UPDATE, 5:55 a.m., Saturday:
The Bogue Falaya River at Boston Street in downtown Covington crested early Saturday morning at 20.07 feet, the National Weather Service said. While that is about three feet higher than the previous record and some 14 feet above flood stage, that’s also almost 1.5 feet lower than forecasters feared late Friday night. Water levels there were at 19.55 feet before 6 a.m. Saturday and should continue to slowly fall, forecasters added. Check back with The New Orleans Advocate for more details later.
Some residents of a neighborhood tucked into some woods between Covington and Goodbee grew so unnerved by the sight of rising water as nearby rivers swelled toward historic levels on Friday that they asked Stan Fitzmorris and Nick Henry for rides out of Dodge.
But Fitzmorris and Henry — who respectively used a rowboat and a big-wheeled, off-road vehicle to get a couple of their neighbors to higher ground — were staying put as the sun set.
They had plenty of food. They had stocked up on booze. And their neighborhood had fared relatively well when the adjacent Tchefuncte River reached a historic level in nearby Folsom in 1983, pouring two feet of water into Fitzmorris’ home on Authement Drive, off U.S. 190.
“That’s as high as it’s going to get,” the 67-year-old Fitzmorris predicted, as he gestured across his flooded street toward a telephone pole into which neighbors had driven a nail to record the waist-high water line more than 30 years ago.
“We know it won’t get no higher than that.”
Officials pled throughout the day for residents to leave flood-prone areas, warning that rescues would be difficult after night fall, and waters would continue to rise through Saturday morning.
More than 200 people heeded that call by Friday evening, including about a dozen who were staying overnight at a shelter that had been set up by the American Red Cross in Covington High School’s dining hall.
But many others — among them Fitzmorris, Henry, and their relatives and friends — chose to stick it out.
Overspilling their banks after days of heavy rains to the north, the rivers that criss-cross western St. Tammany Parish are set to reach unprecedented levels once again. The National Weather Service office in Slidell predicts they will crest in Covington about noon.
The Tchefuncte River, to the city’s west, will reach 32 feet in Covington. That ties the record levels that river — whose flood stage is 20 feet — reached near U.S. 190 in 1988, though upstream levels at that time fell short of the depth during the 1983 inundation.
The Bogue Falaya, to the east, is expected to reach 21.5 feet, more than four feet higher than the previous record set in 1993 and some 15.5 feet above flood stage. That flood inundated the areas between U.S. 190 and Highway 36 and saw waters rise beneath the undercarriage of the Boston Street Bridge.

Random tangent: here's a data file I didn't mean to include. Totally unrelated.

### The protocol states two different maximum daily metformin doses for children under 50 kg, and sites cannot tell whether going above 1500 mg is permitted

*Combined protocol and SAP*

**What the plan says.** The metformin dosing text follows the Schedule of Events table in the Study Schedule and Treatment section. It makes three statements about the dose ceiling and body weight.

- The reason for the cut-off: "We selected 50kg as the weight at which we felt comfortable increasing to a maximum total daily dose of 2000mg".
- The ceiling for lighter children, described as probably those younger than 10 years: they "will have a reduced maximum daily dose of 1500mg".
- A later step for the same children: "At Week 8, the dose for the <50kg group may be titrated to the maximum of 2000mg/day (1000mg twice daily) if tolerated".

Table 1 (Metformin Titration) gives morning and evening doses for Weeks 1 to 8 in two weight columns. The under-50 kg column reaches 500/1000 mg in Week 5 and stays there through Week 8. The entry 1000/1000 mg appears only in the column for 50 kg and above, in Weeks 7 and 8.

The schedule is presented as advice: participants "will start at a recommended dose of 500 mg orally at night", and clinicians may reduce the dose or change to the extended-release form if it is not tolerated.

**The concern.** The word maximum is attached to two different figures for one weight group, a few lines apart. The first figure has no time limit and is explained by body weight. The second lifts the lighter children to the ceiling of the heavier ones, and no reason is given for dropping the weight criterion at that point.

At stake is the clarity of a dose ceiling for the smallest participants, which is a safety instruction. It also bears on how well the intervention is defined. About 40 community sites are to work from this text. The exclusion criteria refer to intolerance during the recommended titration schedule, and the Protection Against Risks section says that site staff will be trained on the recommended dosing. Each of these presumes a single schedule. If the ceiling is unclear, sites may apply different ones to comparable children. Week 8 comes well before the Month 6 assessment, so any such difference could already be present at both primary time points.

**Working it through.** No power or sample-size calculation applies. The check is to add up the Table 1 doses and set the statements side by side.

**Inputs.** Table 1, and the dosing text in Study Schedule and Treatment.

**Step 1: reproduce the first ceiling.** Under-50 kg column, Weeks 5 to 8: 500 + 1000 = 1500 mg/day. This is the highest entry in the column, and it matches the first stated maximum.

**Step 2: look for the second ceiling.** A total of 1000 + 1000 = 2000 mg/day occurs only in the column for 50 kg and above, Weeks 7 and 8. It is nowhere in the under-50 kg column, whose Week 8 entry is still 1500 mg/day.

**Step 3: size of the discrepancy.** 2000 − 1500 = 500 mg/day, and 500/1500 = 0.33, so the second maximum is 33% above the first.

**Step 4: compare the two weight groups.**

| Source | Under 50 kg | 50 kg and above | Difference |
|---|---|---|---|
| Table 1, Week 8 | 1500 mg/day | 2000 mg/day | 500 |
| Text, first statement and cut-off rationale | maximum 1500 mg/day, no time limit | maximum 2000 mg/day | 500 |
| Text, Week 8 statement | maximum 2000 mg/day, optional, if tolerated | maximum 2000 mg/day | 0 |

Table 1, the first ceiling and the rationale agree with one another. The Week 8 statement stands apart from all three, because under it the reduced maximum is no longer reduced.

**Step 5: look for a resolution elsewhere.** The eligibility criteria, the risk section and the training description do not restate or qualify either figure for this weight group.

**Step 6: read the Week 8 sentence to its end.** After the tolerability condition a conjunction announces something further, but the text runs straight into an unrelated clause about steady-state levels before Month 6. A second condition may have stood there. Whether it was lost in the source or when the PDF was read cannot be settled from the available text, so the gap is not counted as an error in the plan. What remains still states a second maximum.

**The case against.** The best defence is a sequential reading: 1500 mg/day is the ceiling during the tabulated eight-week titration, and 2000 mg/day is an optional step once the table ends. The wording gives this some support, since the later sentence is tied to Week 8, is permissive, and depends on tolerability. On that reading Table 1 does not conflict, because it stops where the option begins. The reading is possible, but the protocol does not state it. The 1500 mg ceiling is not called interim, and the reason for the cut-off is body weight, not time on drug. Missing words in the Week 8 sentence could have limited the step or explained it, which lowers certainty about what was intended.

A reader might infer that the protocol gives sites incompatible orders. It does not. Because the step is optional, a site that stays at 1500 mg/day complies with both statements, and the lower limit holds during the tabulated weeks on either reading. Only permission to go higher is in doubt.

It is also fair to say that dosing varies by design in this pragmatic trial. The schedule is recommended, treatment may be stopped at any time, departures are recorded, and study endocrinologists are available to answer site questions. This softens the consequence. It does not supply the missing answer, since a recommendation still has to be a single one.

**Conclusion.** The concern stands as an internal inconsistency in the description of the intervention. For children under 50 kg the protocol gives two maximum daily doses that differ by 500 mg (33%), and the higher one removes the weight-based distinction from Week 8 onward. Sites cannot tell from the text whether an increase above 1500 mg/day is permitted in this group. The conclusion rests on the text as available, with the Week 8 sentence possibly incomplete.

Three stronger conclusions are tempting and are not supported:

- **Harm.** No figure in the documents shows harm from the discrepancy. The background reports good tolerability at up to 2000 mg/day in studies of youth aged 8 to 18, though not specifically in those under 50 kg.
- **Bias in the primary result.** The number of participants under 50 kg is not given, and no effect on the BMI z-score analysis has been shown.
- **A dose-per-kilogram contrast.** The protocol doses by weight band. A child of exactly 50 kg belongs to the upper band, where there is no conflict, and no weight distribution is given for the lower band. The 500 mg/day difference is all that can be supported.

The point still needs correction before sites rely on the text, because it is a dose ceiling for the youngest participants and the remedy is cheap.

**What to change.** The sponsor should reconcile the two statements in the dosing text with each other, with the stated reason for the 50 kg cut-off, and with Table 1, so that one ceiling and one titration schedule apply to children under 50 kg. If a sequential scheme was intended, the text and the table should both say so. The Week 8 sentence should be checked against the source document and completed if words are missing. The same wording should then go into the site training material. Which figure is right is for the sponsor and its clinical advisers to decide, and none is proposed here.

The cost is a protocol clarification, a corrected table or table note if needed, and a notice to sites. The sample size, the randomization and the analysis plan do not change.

An early sign of the severity of the flooding expected could be seen Friday evening, as waters from the Bogue Falaya began flowing around the bridge and creeping up Boston Street. Curious residents gawked as the water line inched toward barricades erected by Covington Police to block off the roadway, the main drag into downtown.
Meanwhile, St. Tammany Parish sheriff’s deputies had blocked roads leading north into Folsom, the site of severe flooding earlier in the day.
The flooding was hardly better near Authement Drive.
By 3 p.m., with the Tchefuncte behind her and water slowly surrounding her house, Irene Fleitas decided it was time to go. Water was pooling in her yard, overflowing the drainage ditches, bubbling in her septic system and filling the far end of the road she lived on near the start of Authement.
But even as she prepared to leave, Fleitas found she was trapped. A dip in the road just off 190 had filled with water that would have flooded her car and impeded her niece and nephew, who she had called for help, from getting to her.
“I felt like I was in danger and needed to get out of there,” Fleitas said. “I was frightened.”
Fortunately, Fleitas’ neighbor, Fitzmorris, had a 10-foot, aluminum flatboat to ferry her and her two Chihuahuas over the floodwater and to her relatives.
Fleitas wasn’t the only one fleeing the neighborhood. An 86-year-old woman who lived alone was leaving at the behest of her son, but she encountered the same problem Fleitas did.
Yet Fitzmorris was reluctant to row the elderly woman on the unsteady boat. So the 38-year-old Henry stepped up, loaded her onto his roll cage-equipped Polaris, and plowed through the murky water to unite the octogenarian with her worried child.
That left Henry and Fitzmorris free to return to their plans for the day, which included eating barbecue with their pals and kin, drinking alcohol, and hoping their neighborhood held up in the same way it did in ‘83.
“I think we’re good, but I guess time will tell,” Henry said.